HOLLAND – The members of the Holland School Board hope that voters armed with a better understanding of the budget they rejected on Town Meeting Day will reconsider their decision.
The school board voted Monday night to ask townspeople to go to the polls on Thursday, April 7, to reconsider spending $963,000 for the town’s elementary school.
Balloting will be preceded by a hearing on the budget scheduled for 6 p.m. on Tuesday, April 5.
Conversation between board members and the seven members of the public who attended Monday’s meeting suggested that misconceptions about how the state calculates tax rates, might have…To read the rest of this article, and all the Chronicle‘s stories, subscribe:
HOLLAND — The Holland School Board has crafted a budget for the town’s elementary school that reduces spending by nearly $80,000 compared to last year. Working with a very sharp pencil, they reduced the elementary school’s budget from the $1.02-million voters approved last year to about $963,000.
As a result, the portion of the town’s education rate assigned to the elementary school will be down by a smidgen more than one cent per hundred dollars of assessed value.
Overall, though, Holland’s education tax rate is likely to rise by 17 cents per hundred dollars of assessed value. The steep increase is due to a couple of factors… To read the rest of this article, and all the Chronicle‘s stories, subscribe:
DERBY – The board of North Country Union High School and the North Country Career Center have something of a late Christmas gift for area voters – a budget that is 2.34 percent lower than that approved last year.
As most local residents know, a lower budget does not always translate into lower property taxes. But North Country Supervisory Union Director of Business and Finance Glenn Hankinson predicts most of the towns in the high school union should see…To read the rest of this article, and all the Chronicle‘s stories, subscribe:
Assistant Judge Ben Batchelder speaks to a meeting of selectmen and first responders Monday evening at the Orleans County Courthouse. Photo by Joseph Gresser
copyright the Chronicle July 1, 2015
by Joseph Gresser
NEWPORT — Select boards and side judges encouraged the Orleans County Sheriff’s Department to keep planning for a local dispatch center, but suggested that a timetable calling for opening by the end of the year was too ambitious.
At a meeting held at the county courthouse Monday evening, Assistant Judge Ben Batchelder explained the county’s budget process and said that, even moving as quickly as possible, money to establish and run the proposed dispatch center would not be available until October 2016.
The county holds a public hearing every December to discuss budget needs, which include…To read the rest of this article, and all the Chronicle‘s stories, subscribe:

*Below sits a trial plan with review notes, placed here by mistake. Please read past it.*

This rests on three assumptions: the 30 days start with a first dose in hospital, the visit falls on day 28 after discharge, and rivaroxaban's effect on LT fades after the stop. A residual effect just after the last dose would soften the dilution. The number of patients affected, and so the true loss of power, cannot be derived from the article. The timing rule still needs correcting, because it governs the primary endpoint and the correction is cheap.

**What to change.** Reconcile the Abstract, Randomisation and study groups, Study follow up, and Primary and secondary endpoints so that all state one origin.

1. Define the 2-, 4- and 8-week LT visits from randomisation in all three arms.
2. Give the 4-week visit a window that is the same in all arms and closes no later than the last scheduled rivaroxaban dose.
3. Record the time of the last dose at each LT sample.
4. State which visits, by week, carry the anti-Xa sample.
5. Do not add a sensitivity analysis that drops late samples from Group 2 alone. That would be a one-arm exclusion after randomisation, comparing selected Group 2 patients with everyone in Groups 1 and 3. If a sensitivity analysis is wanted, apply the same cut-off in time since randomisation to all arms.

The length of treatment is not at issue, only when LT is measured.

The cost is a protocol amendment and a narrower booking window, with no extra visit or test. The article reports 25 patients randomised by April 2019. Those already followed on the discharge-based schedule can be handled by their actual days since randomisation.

Rod Barrup stands in the yard of his company, Green Mountain Mulch. He said his problems with the state Department of Taxes sometimes make him want to shut down his operation. He doesn’t, he added, because of his workers, who stuck by him when he lost everything in a fire and got the business back in operation in short order. Photo by Joseph Gresser
copyright the Chronicle October 15, 2014
by Joseph Gresser
DERBY — Rod Barrup is not happy with the government of what he calls “the first communist state in the U.S.” In particular he is angry about a $400,000 bill from the Vermont Department of Taxes.
Mr. Barrup’s business, Green Mountain Mulch, has been operating for close to 40 years and ships five million bags of bark mulch and another 3,000 trailers full every year.
WESTFIELD — Since property tax bills here went out recently, town officials have heard a lot of griping — and confusion. Why did the residential property tax rate go up 24 percent when the Jay-Westfield School budget went up by about 5 percent?
“We’ve had a lot of people not happy, and I’m in that category,” said Westfield Town Clerk LaDonna Dunn. “This year in Westfield we got hit pretty hard.”
Newport’s Spates Block just sold for $2.85-million. Photo by Joseph Gresser
copyright the Chronicle January 8, 2014
by Joseph Gresser
NEWPORT — The $2.85-million sale of the Spates Block will change the face of downtown Newport. It will also require the city to revalue all property on its Grand List.
According to a memo from City Assessor Spencer Potter, the sale, along with the $1.1-million sale of the properties on which the new Maplefields gas station is to be built, will bring a call from the state for mandatory reappraisal.
City Manager John Ward urged the aldermen to act quickly on the matter at the city council’s meeting Monday night. They heeded his advice and unanimously agreed to proceed with a full reappraisal of Newport.
Mr. Ward said it is quite possible that new sales will drop the city’s Common Level of Appraisal (CLA) enough that the state will raise education tax rates to compensate. The CLA is a measure the state uses to ensure fairness in the statewide tax by making sure appraisals in all towns generally match the results of actual sales.